Decrying what they called an environment of "regulated competition," a group of businesses and labor unions formed a coalition yesterday to back quick passage of legislation they say will reform the nation's communications laws and bring the telephone industry into the marketplace and out of the courtroom.
The group includes firms such as United Telecommunications Inc., the country's third-largest telephones system; other telephone companies; the Communications Workers of America and the National Cable Television Association.
At the same time, however, a separate group of union and lobbying groups announced opposition to sections of legislation before a Senate committee that would deregulate segments of the broadcasting industry.
Although members of the group backing charges in telephone industry regulation say they differ on precise legislative language, they say they agree on the need for prompt action on regulatory reform legislation.
If telecommunications legislation is not enacted in this Congress, efforts by the Federal Communications Commission to deregulate facets of the industry could remain tied up in federal courts for up to five years, one official of the group said.
Winston Himsworth, a vice president of Salomon Brothers, the New York investment house, predicted that the communications industry faces major problems raising capital if legislation is not signed into law soon.
"Without the element of certainty in the regulatory and financial communities, the telecommunications industry simply cannot provide the American public the full benefits of new communications techology," said Paul Henson, chairman of United Telecommunications.
At the same time, a Senate Commerce Committee session to consider a telecommunications package today was postponed in light of health problems of two key sponsors of the bill, Sen. Barry Goldwater (R-Ariz.) and Harrison Schmidt (R-N.M.). The session was not rescheduled, although if Goldwater and Schmidt are available Thursday the markup of the bill will be held then, a committee staff member said.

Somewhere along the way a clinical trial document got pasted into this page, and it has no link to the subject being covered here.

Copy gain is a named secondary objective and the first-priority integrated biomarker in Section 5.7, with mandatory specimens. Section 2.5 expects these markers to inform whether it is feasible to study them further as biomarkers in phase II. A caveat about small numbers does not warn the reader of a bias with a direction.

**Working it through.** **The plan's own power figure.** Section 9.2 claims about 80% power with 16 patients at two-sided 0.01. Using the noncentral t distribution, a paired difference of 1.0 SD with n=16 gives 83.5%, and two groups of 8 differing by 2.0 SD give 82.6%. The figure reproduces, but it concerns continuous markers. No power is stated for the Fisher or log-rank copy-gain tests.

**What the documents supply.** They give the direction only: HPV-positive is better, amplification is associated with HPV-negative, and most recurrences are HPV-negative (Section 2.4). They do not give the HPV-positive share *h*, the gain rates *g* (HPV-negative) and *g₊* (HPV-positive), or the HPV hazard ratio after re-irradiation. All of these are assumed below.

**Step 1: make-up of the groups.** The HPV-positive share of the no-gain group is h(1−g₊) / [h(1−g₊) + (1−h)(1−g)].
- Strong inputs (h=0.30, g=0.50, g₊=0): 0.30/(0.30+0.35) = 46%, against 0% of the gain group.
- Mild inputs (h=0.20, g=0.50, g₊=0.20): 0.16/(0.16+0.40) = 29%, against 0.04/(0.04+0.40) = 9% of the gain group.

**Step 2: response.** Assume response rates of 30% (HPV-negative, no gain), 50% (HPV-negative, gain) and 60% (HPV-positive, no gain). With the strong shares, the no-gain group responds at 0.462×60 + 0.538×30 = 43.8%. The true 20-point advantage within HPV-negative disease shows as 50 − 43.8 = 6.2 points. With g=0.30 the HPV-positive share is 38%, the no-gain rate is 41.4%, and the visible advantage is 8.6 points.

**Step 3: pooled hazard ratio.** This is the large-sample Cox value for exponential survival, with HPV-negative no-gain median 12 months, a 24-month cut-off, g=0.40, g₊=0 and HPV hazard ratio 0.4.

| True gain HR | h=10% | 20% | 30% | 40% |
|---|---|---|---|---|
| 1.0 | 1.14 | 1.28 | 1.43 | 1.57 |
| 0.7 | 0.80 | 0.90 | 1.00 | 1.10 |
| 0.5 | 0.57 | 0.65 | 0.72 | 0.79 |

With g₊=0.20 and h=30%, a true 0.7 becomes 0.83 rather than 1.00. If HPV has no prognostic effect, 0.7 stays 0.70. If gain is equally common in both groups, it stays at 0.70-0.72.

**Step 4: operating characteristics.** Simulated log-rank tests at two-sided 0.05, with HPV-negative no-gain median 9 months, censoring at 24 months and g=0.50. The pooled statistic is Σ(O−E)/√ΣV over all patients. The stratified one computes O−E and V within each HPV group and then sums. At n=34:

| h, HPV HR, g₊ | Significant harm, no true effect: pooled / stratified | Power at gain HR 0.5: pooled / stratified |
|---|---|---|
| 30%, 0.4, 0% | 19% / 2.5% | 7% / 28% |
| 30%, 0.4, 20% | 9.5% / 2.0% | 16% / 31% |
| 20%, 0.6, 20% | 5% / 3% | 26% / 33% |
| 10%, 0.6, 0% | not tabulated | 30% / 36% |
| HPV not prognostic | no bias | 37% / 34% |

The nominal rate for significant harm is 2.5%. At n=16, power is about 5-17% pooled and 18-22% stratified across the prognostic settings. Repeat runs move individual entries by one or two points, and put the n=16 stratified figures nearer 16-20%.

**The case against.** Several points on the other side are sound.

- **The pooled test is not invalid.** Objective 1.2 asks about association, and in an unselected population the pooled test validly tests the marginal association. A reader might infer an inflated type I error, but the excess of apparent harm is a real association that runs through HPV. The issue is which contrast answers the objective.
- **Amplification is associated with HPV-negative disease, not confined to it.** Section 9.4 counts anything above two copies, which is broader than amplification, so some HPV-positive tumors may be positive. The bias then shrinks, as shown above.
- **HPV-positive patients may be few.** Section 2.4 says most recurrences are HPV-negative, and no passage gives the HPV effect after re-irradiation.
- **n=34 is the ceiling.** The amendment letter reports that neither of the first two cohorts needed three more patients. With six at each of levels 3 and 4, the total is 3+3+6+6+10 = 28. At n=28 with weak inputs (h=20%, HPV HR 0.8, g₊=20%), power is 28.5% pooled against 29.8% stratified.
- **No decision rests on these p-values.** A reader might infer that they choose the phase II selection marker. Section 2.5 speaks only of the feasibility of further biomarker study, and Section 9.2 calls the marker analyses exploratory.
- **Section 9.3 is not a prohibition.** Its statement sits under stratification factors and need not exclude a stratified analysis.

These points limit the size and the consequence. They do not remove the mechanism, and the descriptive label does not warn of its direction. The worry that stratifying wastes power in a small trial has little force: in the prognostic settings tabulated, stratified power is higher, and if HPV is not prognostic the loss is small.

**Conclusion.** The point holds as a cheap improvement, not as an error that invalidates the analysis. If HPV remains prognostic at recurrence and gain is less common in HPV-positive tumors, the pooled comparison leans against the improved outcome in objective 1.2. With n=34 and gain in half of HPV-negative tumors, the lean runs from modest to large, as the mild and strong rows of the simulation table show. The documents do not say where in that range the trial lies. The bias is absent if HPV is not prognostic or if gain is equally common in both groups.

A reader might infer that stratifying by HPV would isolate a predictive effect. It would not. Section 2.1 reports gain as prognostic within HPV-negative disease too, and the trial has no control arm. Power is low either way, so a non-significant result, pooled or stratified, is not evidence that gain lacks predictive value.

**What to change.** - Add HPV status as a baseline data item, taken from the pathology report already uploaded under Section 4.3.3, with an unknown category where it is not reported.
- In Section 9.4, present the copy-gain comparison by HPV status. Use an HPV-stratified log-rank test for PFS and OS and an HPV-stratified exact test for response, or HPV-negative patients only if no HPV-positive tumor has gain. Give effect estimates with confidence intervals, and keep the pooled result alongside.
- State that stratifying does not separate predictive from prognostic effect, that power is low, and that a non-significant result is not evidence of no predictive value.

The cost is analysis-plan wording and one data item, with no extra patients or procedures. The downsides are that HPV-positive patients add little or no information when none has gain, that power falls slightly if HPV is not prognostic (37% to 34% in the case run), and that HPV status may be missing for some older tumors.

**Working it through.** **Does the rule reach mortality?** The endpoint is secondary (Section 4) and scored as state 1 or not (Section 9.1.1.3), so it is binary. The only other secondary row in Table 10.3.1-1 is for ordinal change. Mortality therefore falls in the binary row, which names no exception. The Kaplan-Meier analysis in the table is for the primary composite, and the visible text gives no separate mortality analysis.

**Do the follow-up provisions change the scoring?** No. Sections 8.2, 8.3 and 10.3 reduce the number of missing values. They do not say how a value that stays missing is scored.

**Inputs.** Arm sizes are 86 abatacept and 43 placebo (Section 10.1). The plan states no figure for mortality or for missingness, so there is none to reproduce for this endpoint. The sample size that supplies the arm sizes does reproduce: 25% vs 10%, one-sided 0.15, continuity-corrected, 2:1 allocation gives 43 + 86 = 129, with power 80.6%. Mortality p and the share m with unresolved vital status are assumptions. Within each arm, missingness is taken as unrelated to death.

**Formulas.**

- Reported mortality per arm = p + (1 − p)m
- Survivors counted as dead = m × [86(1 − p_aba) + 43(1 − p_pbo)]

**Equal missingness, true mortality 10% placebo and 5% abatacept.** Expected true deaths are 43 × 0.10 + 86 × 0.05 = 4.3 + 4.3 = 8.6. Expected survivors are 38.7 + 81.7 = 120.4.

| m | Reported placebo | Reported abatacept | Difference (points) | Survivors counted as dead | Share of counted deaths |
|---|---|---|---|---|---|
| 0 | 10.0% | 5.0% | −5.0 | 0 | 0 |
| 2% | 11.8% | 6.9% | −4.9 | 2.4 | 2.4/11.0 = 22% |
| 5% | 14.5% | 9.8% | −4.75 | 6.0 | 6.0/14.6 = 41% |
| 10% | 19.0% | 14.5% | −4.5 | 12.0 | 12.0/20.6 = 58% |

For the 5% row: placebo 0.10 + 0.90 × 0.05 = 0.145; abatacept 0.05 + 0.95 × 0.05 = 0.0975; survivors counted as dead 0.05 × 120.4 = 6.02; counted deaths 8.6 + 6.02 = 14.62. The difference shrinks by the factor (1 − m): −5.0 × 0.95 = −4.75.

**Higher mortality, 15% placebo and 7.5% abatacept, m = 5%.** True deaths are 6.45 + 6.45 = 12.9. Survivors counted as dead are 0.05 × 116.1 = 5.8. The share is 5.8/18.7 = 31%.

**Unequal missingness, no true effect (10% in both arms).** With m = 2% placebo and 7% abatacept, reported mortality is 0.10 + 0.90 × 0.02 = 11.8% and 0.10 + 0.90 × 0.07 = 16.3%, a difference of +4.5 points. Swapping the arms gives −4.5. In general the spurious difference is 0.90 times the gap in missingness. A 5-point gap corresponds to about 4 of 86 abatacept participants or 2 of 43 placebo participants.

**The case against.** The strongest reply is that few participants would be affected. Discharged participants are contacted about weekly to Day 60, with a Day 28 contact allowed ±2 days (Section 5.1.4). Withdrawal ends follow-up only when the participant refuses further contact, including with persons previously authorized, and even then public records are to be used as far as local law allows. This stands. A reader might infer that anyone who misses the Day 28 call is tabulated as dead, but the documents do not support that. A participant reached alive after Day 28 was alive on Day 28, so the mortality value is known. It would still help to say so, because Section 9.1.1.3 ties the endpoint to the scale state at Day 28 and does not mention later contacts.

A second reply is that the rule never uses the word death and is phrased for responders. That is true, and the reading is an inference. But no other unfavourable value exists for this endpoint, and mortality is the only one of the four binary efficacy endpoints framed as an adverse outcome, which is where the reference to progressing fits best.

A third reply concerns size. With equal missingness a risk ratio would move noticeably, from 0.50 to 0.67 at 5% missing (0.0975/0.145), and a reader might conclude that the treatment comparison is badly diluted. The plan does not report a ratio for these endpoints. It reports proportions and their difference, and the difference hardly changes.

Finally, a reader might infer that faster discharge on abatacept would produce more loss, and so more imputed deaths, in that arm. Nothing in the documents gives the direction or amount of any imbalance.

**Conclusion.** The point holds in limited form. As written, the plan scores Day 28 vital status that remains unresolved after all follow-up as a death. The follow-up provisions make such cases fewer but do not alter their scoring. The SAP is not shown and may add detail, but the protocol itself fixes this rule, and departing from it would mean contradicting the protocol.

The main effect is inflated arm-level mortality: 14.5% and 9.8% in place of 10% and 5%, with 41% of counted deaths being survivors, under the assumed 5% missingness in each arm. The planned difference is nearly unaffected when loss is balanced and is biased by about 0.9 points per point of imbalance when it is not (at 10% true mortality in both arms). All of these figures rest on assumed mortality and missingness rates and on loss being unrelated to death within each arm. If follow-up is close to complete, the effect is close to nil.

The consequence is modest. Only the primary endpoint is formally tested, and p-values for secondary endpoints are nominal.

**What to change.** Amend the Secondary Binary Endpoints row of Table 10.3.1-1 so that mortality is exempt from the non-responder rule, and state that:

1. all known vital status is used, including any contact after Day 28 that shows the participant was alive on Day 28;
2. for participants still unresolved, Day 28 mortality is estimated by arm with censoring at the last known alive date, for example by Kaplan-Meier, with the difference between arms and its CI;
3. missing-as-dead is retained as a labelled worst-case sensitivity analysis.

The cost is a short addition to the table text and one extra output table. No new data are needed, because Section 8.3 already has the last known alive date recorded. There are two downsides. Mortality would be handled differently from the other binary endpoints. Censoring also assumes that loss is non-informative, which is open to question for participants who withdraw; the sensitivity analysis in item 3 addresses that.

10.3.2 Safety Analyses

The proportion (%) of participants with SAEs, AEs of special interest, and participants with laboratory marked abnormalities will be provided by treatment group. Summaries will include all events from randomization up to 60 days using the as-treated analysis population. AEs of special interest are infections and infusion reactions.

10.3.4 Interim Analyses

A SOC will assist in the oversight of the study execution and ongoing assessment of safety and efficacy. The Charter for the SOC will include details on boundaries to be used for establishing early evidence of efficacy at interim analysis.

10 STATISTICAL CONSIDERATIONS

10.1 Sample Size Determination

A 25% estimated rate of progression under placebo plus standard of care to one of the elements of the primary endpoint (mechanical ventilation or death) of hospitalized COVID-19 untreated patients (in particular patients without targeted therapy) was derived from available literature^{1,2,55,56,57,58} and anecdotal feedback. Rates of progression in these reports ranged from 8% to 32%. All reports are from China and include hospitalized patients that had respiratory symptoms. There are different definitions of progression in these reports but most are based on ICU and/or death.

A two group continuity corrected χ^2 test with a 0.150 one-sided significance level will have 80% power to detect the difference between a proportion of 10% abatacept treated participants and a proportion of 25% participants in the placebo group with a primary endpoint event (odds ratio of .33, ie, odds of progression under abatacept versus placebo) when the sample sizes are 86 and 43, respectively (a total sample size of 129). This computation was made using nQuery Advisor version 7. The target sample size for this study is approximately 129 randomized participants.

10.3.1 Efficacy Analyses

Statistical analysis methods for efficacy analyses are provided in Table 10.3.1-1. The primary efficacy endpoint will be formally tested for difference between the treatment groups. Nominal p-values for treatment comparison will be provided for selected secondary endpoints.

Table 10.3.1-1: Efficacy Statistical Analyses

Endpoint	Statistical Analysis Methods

Nevertheless, opposition to the Senate bill appeared to intensify yesterday, as several groups focused on the sections of the legislation that would deregulate segments of the broadcasting industry.
A bill which the House Communications subcommittee passed easily last week is awaiting consideration next month by the House Commerce Committee, but that Legislation only deals with common carrier issues, such as changes in telephones regulation and a revamping of American Telephone & Telegraph Co.
A group of labor unions, including the United Auto Workers and two public employe union associations; the National Education Association; the National League of Cities; and religious and broadcasting groups denounced the Senate legislation.
Absent from the coalition that yesterday announced support for telecommunications legislation were two key industry players, International Business Machines Corp. and AT&T., A coalition spokesman said two companies were invited to join.
But an IBM spokesman said yesterday the company supports the House legislation. The House bill "provides a framework for advancement of technological invovation in the competitive marketplace while preserving affordable basic telephone service," IBM said in a statement.